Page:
FIG. 1 illustrates the manner in which the flow of air and/or water carrying debris is drawn into the chamber 22 of the canister 12 through the inlet fitting 20. As discussed in greater detail above, the result of debris impacting the filter 18 at a relatively high velocity significantly reduces the efficiency of the filter, and, over time, necessitates the replacement of the filter. Even though the opening 26 of the inlet fitting 20 is directed towards the bottom of the chamber 22 of the canister 12, debris is still directed towards the filter 18.
Referring to FIGS. 4 through 6, the deflector boot 30 of the present invention comprises a thin, flexible cylindrical wall 38 having an open end 40 at its lower end (FIG. 4). An end wall 42 is provided at the upper end (FIG. 4) of the cylindrical wall 38 for closing that end of the deflector boot 30. Formed in the cylindrical wall 38, adjacent the end wall 42, is an oval-shaped opening 44. As illustrated in FIG. 4, the opening 44 has left- and right-hand lateral edges 46, 48, respectively, which substantially span about one-half the circumference of the cylindrical wall 38. Thus, the opening 44 is large enough so that the flow of air or water carrying relatively large particles of debris can exit the boot 30 during use of the vacuum cleaner 10.
As mentioned above, the cylindrical wall 38 and the integrally formed end wall 42 are fabricated from a flexible or resilient, or elastomeric material which enables the cylindrical wall to fit snugly over the inlet fitting 20 of the vacuum cleaner 10. The inner diameter of the cylindrical wall 38 is slightly less than the outer diameter of the cylindrical body 24 of the inlet fitting 20 for ensuring that the deflector boot 30 is stretched over the inlet fitting and securely attached thereto. Preferably, the opening 44 of the deflector boot 30 is aligned with the opening 26 of the inlet fitting 20 so that the flow of fluid from the hose 14 to the chamber 22 of the canister 12 is not restricted by the inlet fitting. This alignment of the inlet fitting opening 26 and deflector boot opening 44 is illustrated in FIGS. 2 and 3.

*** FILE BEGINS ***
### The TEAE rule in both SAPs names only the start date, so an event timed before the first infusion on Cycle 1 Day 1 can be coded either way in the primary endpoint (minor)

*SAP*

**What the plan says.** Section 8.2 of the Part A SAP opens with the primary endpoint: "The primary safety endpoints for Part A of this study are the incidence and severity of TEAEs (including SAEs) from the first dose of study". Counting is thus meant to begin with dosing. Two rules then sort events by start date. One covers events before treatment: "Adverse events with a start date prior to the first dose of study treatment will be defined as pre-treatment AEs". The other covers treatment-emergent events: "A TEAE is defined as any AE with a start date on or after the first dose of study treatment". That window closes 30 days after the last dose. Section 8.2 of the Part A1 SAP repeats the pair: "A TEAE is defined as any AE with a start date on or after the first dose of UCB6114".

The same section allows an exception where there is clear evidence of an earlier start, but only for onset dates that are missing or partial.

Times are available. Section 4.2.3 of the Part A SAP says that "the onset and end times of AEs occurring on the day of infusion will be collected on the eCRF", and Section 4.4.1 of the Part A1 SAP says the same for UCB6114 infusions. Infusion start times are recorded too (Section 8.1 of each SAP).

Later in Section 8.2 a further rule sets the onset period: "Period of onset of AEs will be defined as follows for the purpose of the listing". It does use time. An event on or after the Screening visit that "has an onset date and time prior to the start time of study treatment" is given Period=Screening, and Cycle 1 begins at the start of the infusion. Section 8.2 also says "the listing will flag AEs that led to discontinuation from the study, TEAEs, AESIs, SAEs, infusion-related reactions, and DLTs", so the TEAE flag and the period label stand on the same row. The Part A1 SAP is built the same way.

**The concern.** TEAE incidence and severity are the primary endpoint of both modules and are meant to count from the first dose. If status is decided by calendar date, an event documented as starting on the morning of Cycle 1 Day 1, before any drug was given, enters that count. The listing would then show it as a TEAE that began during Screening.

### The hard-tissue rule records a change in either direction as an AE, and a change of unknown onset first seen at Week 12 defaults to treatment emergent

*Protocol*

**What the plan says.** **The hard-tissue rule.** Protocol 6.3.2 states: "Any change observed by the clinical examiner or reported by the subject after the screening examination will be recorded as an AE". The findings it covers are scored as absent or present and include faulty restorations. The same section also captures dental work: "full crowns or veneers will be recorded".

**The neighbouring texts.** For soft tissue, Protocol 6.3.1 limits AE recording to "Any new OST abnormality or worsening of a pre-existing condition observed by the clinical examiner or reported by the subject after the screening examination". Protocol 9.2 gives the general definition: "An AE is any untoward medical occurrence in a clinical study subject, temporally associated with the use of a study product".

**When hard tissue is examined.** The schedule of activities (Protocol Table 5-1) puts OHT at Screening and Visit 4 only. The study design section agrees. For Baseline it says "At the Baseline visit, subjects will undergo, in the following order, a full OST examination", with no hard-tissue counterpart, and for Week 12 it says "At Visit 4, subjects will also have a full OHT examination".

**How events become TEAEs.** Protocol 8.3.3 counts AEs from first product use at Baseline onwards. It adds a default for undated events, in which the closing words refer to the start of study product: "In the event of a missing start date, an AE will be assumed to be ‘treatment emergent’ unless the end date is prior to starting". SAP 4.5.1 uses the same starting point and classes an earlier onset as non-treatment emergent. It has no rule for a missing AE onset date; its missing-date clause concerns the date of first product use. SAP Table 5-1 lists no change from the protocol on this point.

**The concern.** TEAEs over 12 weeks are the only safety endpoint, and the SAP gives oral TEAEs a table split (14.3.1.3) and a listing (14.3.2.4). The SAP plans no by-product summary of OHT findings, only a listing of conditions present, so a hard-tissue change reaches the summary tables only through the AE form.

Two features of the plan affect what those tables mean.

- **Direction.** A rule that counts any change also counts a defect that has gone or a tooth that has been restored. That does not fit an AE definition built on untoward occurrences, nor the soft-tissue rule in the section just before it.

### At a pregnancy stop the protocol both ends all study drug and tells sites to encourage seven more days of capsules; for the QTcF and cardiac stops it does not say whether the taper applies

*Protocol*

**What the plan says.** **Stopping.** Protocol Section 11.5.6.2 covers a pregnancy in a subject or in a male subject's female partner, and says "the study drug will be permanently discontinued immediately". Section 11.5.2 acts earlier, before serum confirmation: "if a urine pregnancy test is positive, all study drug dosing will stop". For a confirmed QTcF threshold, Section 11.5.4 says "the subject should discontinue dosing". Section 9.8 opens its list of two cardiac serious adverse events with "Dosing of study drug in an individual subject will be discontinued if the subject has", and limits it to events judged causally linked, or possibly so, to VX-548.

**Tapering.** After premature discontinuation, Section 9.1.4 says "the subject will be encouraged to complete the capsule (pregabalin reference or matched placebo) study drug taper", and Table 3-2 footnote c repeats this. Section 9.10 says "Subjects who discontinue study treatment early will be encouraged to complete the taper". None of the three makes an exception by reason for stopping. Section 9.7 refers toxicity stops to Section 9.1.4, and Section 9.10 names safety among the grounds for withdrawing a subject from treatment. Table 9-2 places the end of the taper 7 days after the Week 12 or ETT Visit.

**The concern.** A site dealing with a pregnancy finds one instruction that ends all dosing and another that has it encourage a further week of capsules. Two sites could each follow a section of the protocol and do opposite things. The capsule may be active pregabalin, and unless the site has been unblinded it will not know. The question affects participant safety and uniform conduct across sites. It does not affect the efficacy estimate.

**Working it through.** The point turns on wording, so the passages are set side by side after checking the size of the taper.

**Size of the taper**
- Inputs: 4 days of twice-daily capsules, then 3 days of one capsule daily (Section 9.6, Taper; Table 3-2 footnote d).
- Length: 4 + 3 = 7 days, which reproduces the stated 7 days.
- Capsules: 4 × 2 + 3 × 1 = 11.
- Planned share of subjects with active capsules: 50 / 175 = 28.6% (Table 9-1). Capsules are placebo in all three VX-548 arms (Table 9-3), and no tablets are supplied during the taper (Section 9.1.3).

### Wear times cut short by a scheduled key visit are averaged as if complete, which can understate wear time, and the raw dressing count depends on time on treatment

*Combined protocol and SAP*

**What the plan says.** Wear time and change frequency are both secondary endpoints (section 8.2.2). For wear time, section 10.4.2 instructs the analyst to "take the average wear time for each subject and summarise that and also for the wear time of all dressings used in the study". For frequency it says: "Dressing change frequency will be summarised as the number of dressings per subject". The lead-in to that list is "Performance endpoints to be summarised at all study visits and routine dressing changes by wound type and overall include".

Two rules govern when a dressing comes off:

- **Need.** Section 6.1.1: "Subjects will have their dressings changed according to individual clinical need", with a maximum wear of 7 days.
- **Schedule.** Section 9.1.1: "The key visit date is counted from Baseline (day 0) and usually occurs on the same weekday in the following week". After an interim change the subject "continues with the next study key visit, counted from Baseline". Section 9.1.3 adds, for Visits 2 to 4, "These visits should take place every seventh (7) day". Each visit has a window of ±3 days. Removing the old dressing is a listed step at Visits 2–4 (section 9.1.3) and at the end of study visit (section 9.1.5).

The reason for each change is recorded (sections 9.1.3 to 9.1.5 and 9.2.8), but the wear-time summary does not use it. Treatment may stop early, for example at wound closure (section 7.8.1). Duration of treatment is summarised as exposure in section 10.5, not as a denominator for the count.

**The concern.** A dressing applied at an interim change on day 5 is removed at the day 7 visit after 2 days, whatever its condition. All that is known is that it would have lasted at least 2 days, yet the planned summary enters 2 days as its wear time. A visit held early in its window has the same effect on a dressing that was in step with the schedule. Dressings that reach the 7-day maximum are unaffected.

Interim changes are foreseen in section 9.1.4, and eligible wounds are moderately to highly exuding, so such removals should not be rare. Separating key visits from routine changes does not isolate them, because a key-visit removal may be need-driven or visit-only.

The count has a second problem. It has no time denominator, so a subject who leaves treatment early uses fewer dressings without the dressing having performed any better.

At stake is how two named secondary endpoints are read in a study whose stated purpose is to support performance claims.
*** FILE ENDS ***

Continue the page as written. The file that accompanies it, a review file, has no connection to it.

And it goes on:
The following is a description of the installation of the deflector boot 30 on the vacuum cleaner 10. As illustrated in FIG. 1, the existing inlet fitting 20 directs the flow of air or water carrying debris and other particles flowing through the hose 14 of the wet/dry vacuum cleaner 10 towards the filter 18 as represented by arrows 50. The debris, upon impacting the filter 18 oftentimes fall harmlessly to the bottom of the canister 12, or adhere to the filter. In either situation, damage is caused to the filter 18 when the debris impacts the filter.